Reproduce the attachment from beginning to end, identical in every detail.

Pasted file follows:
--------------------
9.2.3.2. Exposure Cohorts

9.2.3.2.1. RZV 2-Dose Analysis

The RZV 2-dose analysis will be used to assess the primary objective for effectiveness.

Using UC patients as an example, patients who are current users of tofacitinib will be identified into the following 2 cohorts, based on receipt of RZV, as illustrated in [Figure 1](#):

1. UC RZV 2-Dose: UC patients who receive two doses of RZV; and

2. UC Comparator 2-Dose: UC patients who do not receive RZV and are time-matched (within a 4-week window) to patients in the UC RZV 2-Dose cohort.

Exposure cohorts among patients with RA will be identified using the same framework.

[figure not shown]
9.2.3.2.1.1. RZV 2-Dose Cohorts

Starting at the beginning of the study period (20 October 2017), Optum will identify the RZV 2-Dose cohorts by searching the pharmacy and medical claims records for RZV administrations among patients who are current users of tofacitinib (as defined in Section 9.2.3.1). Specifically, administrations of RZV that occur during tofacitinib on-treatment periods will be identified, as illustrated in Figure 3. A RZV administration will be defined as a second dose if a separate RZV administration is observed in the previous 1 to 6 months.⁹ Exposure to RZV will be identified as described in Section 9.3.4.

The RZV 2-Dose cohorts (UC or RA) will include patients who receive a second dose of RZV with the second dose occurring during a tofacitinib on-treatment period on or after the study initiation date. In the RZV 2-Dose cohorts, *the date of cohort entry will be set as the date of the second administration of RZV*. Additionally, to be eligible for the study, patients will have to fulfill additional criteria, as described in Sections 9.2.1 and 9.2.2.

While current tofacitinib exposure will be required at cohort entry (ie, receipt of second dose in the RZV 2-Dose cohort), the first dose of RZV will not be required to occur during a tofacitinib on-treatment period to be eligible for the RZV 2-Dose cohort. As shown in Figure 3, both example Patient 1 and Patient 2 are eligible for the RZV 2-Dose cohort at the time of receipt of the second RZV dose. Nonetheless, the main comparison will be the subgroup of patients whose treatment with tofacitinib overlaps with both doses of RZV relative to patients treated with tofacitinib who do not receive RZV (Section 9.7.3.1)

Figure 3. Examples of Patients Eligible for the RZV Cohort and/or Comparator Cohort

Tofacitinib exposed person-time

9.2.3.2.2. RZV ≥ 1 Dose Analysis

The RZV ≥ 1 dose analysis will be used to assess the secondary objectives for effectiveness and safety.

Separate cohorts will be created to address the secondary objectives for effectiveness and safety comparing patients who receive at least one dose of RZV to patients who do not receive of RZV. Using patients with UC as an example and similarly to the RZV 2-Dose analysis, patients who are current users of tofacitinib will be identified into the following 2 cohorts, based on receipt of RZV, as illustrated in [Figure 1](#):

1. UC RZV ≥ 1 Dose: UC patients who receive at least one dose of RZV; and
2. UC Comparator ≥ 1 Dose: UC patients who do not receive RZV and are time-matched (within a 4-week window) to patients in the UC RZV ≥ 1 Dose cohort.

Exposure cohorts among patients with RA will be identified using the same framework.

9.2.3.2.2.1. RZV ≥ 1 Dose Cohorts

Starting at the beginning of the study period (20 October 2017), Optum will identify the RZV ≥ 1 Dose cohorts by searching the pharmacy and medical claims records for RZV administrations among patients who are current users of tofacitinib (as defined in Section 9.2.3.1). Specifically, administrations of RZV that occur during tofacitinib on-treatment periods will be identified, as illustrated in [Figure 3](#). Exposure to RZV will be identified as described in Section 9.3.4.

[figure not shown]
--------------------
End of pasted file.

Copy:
9.2.3.2. Exposure Cohorts

9.2.3.2.1. RZV 2-Dose Analysis

The RZV 2-dose analysis will be used to assess the primary objective for effectiveness.

Using UC patients as an example, patients who are current users of tofacitinib will be identified into the following 2 cohorts, based on receipt of RZV, as illustrated in [Figure 1](#):

1. UC RZV 2-Dose: UC patients who receive two doses of RZV; and

2. UC Comparator 2-Dose: UC patients who do not receive RZV and are time-matched (within a 4-week window) to patients in the UC RZV 2-Dose cohort.

Exposure cohorts among patients with RA will be identified using the same framework.

[figure not shown]
9.2.3.2.1.1. RZV 2-Dose Cohorts

Starting at the beginning of the study period (20 October 2017), Optum will identify the RZV 2-Dose cohorts by searching the pharmacy and medical claims records for RZV administrations among patients who are current users of tofacitinib (as defined in Section 9.2.3.1). Specifically, administrations of RZV that occur during tofacitinib on-treatment periods will be identified, as illustrated in Figure 3. A RZV administration will be defined as a second dose if a separate RZV administration is observed in the previous 1 to 6 months.⁹ Exposure to RZV will be identified as described in Section 9.3.4.

The RZV 2-Dose cohorts (UC or RA) will include patients who receive a second dose of RZV with the second dose occurring during a tofacitinib on-treatment period on or after the study initiation date. In the RZV 2-Dose cohorts, *the date of cohort entry will be set as the date of the second administration of RZV*. Additionally, to be eligible for the study, patients will have to fulfill additional criteria, as described in Sections 9.2.1 and 9.2.2.

While current tofacitinib exposure will be required at cohort entry (ie, receipt of second dose in the RZV 2-Dose cohort), the first dose of RZV will not be required to occur during a tofacitinib on-treatment period to be eligible for the RZV 2-Dose cohort. As shown in Figure 3, both example Patient 1 and Patient 2 are eligible for the RZV 2-Dose cohort at the time of receipt of the second RZV dose. Nonetheless, the main comparison will be the subgroup of patients whose treatment with tofacitinib overlaps with both doses of RZV relative to patients treated with tofacitinib who do not receive RZV (Section 9.7.3.1)

Figure 3. Examples of Patients Eligible for the RZV Cohort and/or Comparator Cohort

Tofacitinib exposed person-time

9.2.3.2.2. RZV ≥ 1 Dose Analysis

The RZV ≥ 1 dose analysis will be used to assess the secondary objectives for effectiveness and safety.

Separate cohorts will be created to address the secondary objectives for effectiveness and safety comparing patients who receive at least one dose of RZV to patients who do not receive of RZV. Using patients with UC as an example and similarly to the RZV 2-Dose analysis, patients who are current users of tofacitinib will be identified into the following 2 cohorts, based on receipt of RZV, as illustrated in [Figure 1](#):

1. UC RZV ≥ 1 Dose: UC patients who receive at least one dose of RZV; and
2. UC Comparator ≥ 1 Dose: UC patients who do not receive RZV and are time-matched (within a 4-week window) to patients in the UC RZV ≥ 1 Dose cohort.

Exposure cohorts among patients with RA will be identified using the same framework.

9.2.3.2.2.1. RZV ≥ 1 Dose Cohorts

Starting at the beginning of the study period (20 October 2017), Optum will identify the RZV ≥ 1 Dose cohorts by searching the pharmacy and medical claims records for RZV administrations among patients who are current users of tofacitinib (as defined in Section 9.2.3.1). Specifically, administrations of RZV that occur during tofacitinib on-treatment periods will be identified, as illustrated in [Figure 3](#). Exposure to RZV will be identified as described in Section 9.3.4.

[figure not shown]